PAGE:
There’s a sense even amongst Shayne Mallard’s closest supporters that this is the last chance he has to make it to the big time of state politics. A sense that all the years served on inner city councils, all the time spent in student politics, as a president of the Young Liberals and handing out how-to-vote cards for the campaigns of others who have gone on to bigger things, have all led to this one last throw of the dice on the Sydney by-election.
At a fundraiser dinner for Mallard last week the mood was subdued and lacklustre. This was despite the presence of NSW Premier Barry O’Farrell, NSW Transport Minister Gladys Berejiklian, federal senator Marise Payne and other Liberal heavyweights; all of whom speak warmly and strongly in support of Mallard and his value as a future local member.
Mallard is pushing 50 (he’s 48) and everyone recognises this is the last run on the board. If he doesn’t carry this by-election then the journey of the last two decades in politics will be over.
He told the Star Observer if he loses this by-election he will retire from politics to focus on the catering business he owns with his partner, Jesper Hansen.
His main rivals are the Green’s Chris Harris, also a former Sydney councillor, and the Clover Moore-anointed candidate and former convenor of Australian Marriage Equality, Alex Greenwich. Greenwich is the favourite to win. Assuming he can pick up Moore’s support base, he will then overtake Mallard with Greens preferences, or so it would appear at present.
Moore resigned from the seat after she was forced to choose between sitting in state Parliament and Lord Mayoralty of Sydney by legislation passed by the O’Farrell government, something which has been criticised as a personal attack on Moore, a claim the Greenwich team has been campaigning heavily on.
“This election is not a Hollywood production, it’s not about revenge”, Mallard told the Star Observer.
“It’s not about any one single issue, and we have a simple message; give Sydney a voice at the heart of government.”
This has been the mantra throughout Mallard’s campaign; that he is the only candidate who will have the ear of the premier and is in the governing party of the day.
This is crucial to his campaign as all the candidates have similar policies, including increased light rail, making George St a pedestrian friendly plaza, fix Oxford St, end the alcohol related violence plaguing areas like Kings Cross and support for gay rights.
The lack of policy difference also leads to the second major plank in Mallard’s pitch to voters: his experience and a greater understanding of the electorate and the challenges it faces due to his long work as a councillor for both South Sydney and City of Sydney Council over the last 12 years.
During this campaign, ministers and the premier have come out in force to support Mallard’s campaign and announce things like improvements to the 311 Elizabeth Bay bus service, more police in Kings Cross to fight anti-social behaviour and drunkenness, and support for the homeless services of the Wayside Chapel in Kings Cross. On show was not just his strong connection to the state government but also his nuanced understanding of what affects people in the electorate and makes them consider where to send their vote.
When I first raised the issue of the by-election with Mallard a month ago at the ACON Honour awards, he seemed remarkably confident, describing his voter appeal with one word: “access”.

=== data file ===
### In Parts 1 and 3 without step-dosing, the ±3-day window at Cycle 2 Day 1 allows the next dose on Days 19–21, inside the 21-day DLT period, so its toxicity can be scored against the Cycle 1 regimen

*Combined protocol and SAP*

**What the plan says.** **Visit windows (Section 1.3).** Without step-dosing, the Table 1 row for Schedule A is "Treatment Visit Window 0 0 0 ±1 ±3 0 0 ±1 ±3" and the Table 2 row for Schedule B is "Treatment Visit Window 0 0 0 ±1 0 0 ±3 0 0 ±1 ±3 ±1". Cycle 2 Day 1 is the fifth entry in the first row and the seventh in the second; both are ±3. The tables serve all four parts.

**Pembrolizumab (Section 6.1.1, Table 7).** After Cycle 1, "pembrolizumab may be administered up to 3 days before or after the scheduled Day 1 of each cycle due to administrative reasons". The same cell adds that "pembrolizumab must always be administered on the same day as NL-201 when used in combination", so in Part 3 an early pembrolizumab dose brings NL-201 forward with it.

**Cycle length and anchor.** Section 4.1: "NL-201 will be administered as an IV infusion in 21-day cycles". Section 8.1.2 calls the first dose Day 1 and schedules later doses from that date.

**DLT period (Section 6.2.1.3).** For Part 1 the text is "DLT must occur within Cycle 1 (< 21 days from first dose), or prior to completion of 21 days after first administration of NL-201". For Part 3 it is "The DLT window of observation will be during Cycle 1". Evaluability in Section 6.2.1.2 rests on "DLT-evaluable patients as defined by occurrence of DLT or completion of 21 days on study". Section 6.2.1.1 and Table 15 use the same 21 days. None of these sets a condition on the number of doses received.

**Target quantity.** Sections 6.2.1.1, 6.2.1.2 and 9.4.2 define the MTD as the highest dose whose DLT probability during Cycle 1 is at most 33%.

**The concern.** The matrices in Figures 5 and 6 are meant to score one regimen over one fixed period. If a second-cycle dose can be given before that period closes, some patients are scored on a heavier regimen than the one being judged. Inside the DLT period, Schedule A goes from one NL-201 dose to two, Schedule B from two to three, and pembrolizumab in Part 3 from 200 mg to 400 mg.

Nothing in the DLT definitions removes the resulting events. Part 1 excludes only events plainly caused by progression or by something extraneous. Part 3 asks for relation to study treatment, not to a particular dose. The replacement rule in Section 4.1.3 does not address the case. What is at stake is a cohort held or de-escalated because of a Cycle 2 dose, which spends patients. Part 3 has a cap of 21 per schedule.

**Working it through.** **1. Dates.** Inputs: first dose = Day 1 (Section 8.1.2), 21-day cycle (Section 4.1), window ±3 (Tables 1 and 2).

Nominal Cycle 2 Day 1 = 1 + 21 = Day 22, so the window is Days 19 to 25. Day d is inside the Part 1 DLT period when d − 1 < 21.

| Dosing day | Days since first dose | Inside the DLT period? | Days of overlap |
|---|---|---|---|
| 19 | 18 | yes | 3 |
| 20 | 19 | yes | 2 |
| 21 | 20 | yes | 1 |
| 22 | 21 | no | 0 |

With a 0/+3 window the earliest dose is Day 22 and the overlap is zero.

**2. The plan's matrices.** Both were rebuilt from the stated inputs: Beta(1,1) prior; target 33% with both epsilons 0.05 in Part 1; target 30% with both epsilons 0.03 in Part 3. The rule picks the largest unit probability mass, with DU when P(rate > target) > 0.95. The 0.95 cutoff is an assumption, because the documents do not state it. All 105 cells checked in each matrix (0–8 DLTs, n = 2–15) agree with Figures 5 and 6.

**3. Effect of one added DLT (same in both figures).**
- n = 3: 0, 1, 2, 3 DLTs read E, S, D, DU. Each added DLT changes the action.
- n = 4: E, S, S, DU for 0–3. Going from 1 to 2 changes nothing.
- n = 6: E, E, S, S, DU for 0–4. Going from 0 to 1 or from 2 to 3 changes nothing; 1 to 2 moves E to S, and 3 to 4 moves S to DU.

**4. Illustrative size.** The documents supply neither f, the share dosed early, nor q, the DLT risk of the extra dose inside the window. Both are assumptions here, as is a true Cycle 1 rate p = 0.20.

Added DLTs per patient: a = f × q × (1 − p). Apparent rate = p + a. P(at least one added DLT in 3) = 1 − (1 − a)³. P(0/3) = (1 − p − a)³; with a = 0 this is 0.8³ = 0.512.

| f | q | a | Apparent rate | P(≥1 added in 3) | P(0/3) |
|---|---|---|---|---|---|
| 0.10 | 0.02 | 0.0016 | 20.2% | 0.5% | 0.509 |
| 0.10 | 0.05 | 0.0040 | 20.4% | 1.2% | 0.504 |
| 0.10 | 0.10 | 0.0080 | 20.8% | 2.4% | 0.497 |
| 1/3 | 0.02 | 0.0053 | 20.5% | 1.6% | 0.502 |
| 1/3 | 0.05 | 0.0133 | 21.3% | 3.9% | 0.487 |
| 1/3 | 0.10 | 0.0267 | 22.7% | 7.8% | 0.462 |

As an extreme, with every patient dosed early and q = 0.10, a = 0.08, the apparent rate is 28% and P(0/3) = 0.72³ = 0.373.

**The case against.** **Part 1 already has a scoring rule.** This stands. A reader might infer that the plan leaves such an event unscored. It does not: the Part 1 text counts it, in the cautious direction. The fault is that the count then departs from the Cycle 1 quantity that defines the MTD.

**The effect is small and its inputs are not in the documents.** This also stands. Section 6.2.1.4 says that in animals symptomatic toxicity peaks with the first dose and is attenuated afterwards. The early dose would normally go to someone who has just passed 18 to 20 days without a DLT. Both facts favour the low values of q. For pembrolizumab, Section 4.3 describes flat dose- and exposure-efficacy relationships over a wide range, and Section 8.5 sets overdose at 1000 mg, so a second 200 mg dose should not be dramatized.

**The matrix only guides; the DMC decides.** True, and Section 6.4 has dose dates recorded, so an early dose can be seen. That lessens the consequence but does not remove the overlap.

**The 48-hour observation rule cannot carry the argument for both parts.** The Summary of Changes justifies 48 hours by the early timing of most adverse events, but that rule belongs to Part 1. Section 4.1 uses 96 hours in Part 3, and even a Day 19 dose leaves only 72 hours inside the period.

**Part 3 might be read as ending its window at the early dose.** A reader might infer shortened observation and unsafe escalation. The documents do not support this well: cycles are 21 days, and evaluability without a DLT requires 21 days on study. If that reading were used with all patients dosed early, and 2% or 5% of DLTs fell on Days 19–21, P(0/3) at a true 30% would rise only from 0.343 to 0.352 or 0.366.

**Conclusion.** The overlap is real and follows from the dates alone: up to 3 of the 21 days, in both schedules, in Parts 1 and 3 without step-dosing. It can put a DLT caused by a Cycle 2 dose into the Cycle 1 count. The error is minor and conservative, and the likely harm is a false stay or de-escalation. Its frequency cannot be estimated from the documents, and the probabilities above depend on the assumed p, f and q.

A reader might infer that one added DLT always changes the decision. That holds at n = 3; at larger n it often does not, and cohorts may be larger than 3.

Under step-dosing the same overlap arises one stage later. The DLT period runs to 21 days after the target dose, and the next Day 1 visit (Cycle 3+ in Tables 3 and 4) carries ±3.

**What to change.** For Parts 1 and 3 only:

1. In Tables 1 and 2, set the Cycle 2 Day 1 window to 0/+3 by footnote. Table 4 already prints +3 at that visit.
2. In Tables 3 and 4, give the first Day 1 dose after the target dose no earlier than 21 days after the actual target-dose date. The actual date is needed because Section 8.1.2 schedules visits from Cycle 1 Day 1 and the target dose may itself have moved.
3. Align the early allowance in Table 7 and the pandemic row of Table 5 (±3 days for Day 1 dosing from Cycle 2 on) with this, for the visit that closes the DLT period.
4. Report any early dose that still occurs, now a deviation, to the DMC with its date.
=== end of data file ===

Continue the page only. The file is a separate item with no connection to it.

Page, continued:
By the time we sat down last week for a complete interview that confidence seemed to be replaced by more realistic expectations.
Mallard knows he needs a big swing in primary votes if he is to defeat Greenwich, who will be getting Greens preferences as well as whatever primary votes he can get form Clover’s support base. There is also the added problem of Labor not fielding a candidate which is likely to drive more votes to Greenwich.
It’s impossible to predict what Moore supporters will do and if Greenwich’s hope they will come across as a bloc to him will be realised.
The fact both Greenwich and Mallard are high profile gay rights advocates adds another dimension to the race.
Mallard describes himself as a moderate and realist when it comes to fighting for gay rights, arguing you have to build consensus on issues like gay marriage or state-based reforms to gay panic exemptions to murder and exemptions to the NSW Discrimination Act that allows small businesses and religious organisations to discriminate against gay people.
“Unlike other gay activists I’m not a revolutionary,” Mallard said.
“I’ve always been an evolutionary, I learnt my gay politics and activism from the consensus model of the ‘90s.
“I think there is a case to look at those issues [gay panic, discrimination exemptions and gay marriage] and if there is a case to be made if elected and inside government I can talk to the attorney-general and make the argument that this needs to be reviewed and get a sober review as well.”
He criticises Greenwich for being too young and inexperienced and as revolutionary in his campaign for federal gay marriage and said he thinks Greenwich and Marriage Equality have set the marriage debate back, and that he believes civil unions should come before full gay marriage.
“I think they missed the lessons of the past. I think we’ve done a lot of harm to the cause; polarisation and extreme views have become entrenched and made it difficult for people in the middle”, he said.
INFO: The Sydney by-election is this Saturday October 27.